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Miss Leavitt's Stars - book review
In the early 20th century an astronomer made a revolutionary discovery. Yet her life left almost no footprints on history. "Miss Leavitt's Stars" contrasts the solidity of her professional accomplishment with the butterfly touch of her life. Miss Leavitt isn't even the star of her own biography.
Mizar and Alcor – Horse and Rider
The Big Dipper is part of the constellation Ursa Major. It's probably the best known item in the night sky after the Moon. More people could pick out its seven stars than could locate the Seven Sisters, the Pleiades. But are there only seven stars in the Big Dipper? What about the Horse and Rider?
Monoceros the Unicorn
Did you know that there is a unicorn constellation? Certainly Monoceros isn't a classical constellation, and it's almost too faint to see. But it has a lot of interesting stars and other objects in it.
Moon Facts for Kids
The Moon has no air, no sound, no weather and no liquid water. But you could see the Earth in the sky, shining more brightly than the Moon does from Earth. And since gravity is weaker, you could jump quite high and the footprint you left might last a million years.
How much do people know about our next-door neighbor the Moon? For example, does the full moon drive people crazy? Apparently not - unless maybe they're astronomers trying to observe faint nebulae. Here are ten common moon myths and lunar lapses.
Moons of Mars - Deimos
By the late 19th century we knew Jupiter, Saturn, Uranus and Neptune had moons. But it seemed that there were no Martian moons. Then in 1877 American astronomer Asaph Hall surprised the world with two Martian moons. Why did it take so long to find them? And why did Hall call them Fear and Terror?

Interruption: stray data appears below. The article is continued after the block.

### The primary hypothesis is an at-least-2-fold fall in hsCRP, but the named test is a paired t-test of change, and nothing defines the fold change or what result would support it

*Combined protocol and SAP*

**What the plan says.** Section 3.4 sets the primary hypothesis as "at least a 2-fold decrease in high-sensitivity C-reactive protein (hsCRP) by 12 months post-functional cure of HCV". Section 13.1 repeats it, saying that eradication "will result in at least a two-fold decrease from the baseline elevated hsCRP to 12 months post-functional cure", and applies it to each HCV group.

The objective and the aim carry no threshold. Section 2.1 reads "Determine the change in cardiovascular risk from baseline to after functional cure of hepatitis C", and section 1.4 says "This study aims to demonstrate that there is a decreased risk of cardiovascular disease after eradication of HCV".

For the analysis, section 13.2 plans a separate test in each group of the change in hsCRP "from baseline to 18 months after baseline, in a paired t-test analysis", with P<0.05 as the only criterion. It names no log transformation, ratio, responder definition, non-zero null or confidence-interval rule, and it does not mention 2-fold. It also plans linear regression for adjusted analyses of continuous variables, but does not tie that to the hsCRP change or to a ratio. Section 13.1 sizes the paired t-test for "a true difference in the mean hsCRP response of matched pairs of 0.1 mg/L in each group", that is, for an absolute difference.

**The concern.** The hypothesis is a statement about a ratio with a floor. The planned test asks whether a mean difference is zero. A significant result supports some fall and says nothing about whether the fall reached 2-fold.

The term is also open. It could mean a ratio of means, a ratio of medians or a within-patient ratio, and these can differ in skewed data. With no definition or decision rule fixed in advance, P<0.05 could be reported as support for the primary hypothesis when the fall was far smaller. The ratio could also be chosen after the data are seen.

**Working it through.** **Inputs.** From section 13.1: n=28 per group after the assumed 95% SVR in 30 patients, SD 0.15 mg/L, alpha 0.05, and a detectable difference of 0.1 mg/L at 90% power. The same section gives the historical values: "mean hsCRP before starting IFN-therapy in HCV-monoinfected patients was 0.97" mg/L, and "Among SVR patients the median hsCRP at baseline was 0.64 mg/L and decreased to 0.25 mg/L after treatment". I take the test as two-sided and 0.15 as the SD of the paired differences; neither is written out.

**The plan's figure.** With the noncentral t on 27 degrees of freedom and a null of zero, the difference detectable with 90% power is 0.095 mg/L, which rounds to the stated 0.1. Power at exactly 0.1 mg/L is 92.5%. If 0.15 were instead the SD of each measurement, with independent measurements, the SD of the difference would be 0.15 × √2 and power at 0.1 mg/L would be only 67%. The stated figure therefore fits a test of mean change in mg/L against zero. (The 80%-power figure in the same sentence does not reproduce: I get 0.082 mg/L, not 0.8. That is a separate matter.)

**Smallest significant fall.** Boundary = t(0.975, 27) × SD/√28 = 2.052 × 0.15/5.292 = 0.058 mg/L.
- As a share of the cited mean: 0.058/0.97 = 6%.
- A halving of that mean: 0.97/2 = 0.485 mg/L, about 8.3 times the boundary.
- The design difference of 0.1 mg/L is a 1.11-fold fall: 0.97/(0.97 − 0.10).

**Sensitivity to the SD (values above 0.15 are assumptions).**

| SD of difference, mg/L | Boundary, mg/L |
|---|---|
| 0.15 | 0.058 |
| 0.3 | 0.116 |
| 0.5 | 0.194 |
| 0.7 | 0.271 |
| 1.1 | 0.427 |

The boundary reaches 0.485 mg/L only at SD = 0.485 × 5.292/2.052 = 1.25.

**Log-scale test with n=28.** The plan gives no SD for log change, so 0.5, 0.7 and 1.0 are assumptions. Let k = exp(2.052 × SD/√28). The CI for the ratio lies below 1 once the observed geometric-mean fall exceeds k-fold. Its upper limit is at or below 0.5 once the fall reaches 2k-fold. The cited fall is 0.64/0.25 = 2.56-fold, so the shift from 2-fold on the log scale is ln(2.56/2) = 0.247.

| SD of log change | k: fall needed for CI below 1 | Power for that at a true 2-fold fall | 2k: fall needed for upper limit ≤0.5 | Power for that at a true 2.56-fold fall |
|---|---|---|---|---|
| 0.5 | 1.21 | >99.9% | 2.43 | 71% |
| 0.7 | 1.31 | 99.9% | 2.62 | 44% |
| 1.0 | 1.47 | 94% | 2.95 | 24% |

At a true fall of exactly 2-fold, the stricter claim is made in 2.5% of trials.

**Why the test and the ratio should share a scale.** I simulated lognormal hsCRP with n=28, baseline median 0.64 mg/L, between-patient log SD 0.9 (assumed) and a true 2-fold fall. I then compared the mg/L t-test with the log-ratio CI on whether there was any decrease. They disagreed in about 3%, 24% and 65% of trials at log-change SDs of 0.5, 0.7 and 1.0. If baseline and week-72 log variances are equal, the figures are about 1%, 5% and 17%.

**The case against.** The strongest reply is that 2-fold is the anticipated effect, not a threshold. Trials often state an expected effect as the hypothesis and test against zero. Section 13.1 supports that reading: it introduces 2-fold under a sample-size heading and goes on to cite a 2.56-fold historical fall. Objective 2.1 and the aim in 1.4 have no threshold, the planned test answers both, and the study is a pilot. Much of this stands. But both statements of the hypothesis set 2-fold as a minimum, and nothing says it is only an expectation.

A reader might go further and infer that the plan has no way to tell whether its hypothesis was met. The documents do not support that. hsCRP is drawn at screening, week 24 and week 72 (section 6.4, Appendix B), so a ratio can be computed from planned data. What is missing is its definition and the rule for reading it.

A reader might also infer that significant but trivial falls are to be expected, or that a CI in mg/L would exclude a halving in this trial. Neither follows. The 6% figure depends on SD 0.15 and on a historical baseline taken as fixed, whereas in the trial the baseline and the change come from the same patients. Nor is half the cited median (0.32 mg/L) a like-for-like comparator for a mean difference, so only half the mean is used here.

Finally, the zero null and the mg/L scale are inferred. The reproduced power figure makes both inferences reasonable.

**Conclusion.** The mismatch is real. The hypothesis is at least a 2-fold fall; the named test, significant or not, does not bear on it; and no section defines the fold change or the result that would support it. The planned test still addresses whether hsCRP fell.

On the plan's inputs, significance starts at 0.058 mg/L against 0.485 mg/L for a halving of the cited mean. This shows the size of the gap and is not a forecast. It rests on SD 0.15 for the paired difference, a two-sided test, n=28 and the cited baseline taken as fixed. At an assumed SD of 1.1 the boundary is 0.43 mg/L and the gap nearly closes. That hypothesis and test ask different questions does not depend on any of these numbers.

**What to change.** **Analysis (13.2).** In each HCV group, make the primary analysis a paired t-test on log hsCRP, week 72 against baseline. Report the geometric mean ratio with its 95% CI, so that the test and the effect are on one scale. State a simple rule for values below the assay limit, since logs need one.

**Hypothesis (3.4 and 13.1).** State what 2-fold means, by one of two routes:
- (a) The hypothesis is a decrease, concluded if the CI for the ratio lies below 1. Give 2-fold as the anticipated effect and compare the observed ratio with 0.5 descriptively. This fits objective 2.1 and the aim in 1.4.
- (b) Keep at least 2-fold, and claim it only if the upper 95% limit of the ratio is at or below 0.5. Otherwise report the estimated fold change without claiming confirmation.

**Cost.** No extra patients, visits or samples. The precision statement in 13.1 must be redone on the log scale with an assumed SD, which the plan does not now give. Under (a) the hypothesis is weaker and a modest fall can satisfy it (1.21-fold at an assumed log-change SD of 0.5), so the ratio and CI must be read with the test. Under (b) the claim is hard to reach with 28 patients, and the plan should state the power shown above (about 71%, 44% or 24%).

Moons of the Solar System - Quiz
There's no official definition of a moon, but we use it for objects that orbit planets, dwarf planets and even asteroids. Do you know the moons of the Solar System? Here's your chance to learn more.
Mother's Day - an Astronomy Bouquet
Flowers from the florist are popular for Mother's Day. But for really stellar mothers, here is a cosmic floral tribute with links to some dazzling astronomical images.
Astronomy no longer recognizes the "music of the spheres". Yet if heavenly bodies did make music, perhaps there are those who could hear it! Read about some individuals who've pursued astronomy and music in their different ways.
How do asteroids get their names? You have to discover an asteroid to name it, but you still can't name it after yourself or your cat. You also can't buy the naming right, though someone might give theirs to you.
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